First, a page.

Are you married? It can cut your risk of skin cancer death


Turns out, your marital status can have an influence on your health. A new study shows that melanoma patients who are married tend to be diagnosed in earlier, more treatable stages, than patients who are unmarried, widowed or divorced. A previous study had shown that compared to married heart disease patients, being unmarried was associated with a higher risk of dying.
Melanoma often resembles a misshapen mole, and can be a blend of black, brown, tan or even bluish pigment. It’s linked with too much exposure to sun or tanning beds. It’s also more common in fair-skinned people and those with lots of moles.
The recent study shows that spouses can help in several ways, especially in terms of early detection of melanoma. They may be able to notice suspicious moles on their partners that could signal melanoma, or the most dangerous type of skin cancer. They could also play a large role in getting their partners to get the moles checked out, said researchers from the University of Pennsylvania.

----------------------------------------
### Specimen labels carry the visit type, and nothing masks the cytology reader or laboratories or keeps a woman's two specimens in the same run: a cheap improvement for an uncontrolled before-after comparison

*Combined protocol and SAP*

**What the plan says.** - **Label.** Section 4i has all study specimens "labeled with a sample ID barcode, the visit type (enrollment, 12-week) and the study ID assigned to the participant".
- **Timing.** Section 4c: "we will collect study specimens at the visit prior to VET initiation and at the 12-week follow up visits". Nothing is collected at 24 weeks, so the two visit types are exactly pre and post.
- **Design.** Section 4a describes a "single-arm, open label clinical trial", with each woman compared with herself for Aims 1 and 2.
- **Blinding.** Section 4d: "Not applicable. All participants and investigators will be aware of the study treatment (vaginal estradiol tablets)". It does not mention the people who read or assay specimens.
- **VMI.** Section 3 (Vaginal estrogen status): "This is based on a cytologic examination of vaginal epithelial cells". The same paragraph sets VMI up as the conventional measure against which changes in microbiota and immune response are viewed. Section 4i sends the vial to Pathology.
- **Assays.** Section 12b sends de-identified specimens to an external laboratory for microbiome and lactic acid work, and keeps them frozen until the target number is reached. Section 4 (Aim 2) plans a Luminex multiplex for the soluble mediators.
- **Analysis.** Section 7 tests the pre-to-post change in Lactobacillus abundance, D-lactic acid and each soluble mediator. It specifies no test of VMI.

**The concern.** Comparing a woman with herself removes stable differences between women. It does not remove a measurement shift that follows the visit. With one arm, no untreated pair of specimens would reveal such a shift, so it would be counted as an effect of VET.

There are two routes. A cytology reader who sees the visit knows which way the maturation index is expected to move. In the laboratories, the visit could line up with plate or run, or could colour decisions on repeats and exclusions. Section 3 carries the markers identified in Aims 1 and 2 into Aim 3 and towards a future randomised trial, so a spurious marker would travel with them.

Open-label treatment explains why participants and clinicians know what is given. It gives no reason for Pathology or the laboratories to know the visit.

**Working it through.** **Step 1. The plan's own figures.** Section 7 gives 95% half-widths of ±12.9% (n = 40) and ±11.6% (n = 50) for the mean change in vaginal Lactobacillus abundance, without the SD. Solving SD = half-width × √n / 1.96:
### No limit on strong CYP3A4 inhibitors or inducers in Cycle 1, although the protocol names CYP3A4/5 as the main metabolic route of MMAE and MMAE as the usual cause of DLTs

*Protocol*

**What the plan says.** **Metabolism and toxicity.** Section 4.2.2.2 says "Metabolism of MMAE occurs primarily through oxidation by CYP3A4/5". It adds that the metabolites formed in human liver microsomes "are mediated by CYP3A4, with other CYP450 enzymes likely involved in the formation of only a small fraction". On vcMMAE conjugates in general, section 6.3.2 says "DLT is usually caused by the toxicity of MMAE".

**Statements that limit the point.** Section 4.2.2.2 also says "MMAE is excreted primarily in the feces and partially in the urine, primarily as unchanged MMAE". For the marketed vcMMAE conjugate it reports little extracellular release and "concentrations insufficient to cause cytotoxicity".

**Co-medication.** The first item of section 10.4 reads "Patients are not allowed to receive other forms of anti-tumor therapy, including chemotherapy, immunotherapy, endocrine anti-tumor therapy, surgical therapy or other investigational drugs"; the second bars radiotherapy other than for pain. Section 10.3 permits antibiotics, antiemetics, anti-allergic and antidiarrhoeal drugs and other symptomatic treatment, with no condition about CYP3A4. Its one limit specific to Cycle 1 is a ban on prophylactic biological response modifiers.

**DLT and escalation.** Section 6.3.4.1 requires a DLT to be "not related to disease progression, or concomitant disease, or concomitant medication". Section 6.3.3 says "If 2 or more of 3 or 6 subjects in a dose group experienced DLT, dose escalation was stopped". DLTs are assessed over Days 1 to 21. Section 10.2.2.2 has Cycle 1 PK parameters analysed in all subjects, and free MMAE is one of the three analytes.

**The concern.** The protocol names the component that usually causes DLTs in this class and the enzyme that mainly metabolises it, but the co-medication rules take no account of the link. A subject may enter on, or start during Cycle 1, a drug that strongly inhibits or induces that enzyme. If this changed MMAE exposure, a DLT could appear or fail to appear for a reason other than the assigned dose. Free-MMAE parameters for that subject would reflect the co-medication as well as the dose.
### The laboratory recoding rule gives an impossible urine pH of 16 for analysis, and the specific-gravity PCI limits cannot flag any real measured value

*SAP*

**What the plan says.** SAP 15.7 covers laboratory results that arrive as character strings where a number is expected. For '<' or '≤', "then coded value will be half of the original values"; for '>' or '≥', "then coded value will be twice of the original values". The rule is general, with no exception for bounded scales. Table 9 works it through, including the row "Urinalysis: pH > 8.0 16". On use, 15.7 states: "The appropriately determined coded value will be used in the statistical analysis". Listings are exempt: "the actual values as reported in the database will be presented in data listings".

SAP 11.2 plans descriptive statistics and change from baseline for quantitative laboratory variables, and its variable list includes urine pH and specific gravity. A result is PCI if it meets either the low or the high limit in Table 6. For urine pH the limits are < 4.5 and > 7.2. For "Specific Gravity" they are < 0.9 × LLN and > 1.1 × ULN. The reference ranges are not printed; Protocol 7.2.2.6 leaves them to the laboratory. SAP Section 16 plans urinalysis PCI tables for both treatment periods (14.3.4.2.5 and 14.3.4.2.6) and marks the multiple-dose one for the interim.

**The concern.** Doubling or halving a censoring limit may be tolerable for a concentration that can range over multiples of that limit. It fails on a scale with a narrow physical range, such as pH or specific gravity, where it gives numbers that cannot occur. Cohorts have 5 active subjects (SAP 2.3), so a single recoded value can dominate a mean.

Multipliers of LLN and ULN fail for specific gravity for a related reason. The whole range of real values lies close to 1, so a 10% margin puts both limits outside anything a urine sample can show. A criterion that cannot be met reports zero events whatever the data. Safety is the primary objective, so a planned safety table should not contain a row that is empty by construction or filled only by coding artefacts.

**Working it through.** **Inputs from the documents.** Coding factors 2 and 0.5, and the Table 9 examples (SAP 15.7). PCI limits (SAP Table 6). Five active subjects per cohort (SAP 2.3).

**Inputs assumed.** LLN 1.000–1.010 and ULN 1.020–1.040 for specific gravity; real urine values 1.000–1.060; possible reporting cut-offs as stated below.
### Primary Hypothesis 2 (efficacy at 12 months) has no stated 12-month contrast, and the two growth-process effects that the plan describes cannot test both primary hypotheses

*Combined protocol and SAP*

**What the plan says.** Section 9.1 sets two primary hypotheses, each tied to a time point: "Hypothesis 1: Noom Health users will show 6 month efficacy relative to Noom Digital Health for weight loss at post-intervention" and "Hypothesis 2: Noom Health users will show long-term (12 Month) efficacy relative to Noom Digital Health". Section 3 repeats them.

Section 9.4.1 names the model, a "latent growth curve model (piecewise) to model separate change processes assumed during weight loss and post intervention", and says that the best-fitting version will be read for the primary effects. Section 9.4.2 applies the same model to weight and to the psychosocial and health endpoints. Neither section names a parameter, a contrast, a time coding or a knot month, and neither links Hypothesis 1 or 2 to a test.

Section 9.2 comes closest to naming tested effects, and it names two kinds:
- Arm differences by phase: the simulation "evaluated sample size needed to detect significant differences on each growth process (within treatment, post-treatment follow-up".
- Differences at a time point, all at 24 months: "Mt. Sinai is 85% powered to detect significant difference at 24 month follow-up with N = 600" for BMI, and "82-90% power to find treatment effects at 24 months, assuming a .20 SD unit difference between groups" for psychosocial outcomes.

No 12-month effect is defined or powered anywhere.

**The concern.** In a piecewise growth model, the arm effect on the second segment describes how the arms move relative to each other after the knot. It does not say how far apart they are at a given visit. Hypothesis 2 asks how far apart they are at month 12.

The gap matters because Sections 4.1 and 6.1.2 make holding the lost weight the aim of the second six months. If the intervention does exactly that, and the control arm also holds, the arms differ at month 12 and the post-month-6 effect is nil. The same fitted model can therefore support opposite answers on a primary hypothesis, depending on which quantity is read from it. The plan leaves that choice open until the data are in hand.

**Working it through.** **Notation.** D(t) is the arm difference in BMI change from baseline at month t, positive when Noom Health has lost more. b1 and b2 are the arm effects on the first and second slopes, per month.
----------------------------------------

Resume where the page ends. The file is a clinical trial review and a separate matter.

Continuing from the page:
The findings suggest that unmarried people can ask relatives/friends to check or seek skin exams from dermatologists. The study is unclear about why marriage makes a major difference in diagnosis since even unmarried partners or friends might also notice skin changes, said study co-authors Cimarron Sharon and Dr Giorgos Karakousis.
The researchers analysed 52,000 melanoma patients in a US government cancer database who were diagnosed between 2010 to 2014. Unlike other skin cancers, melanoma is more likely to spread beyond the initial tumour site to other organs.
Among the married patients, almost 47% had the earliest-stage tumours compared with 43% of never-married patients, 39% of divorced patients and 32% of widowed patients. 3% of married participants had the most ominous tumours compared with almost 10% of widowed patients. Married patients also were more likely than others to receive biopsies of nearby lymph nodes, usually recommended to guide treatment.
The study , published Wednesday in JAMA Dermatology, echoes previous research that found advanced melanoma that has spread is less common in married patients.
(With inputs from Associated Press)


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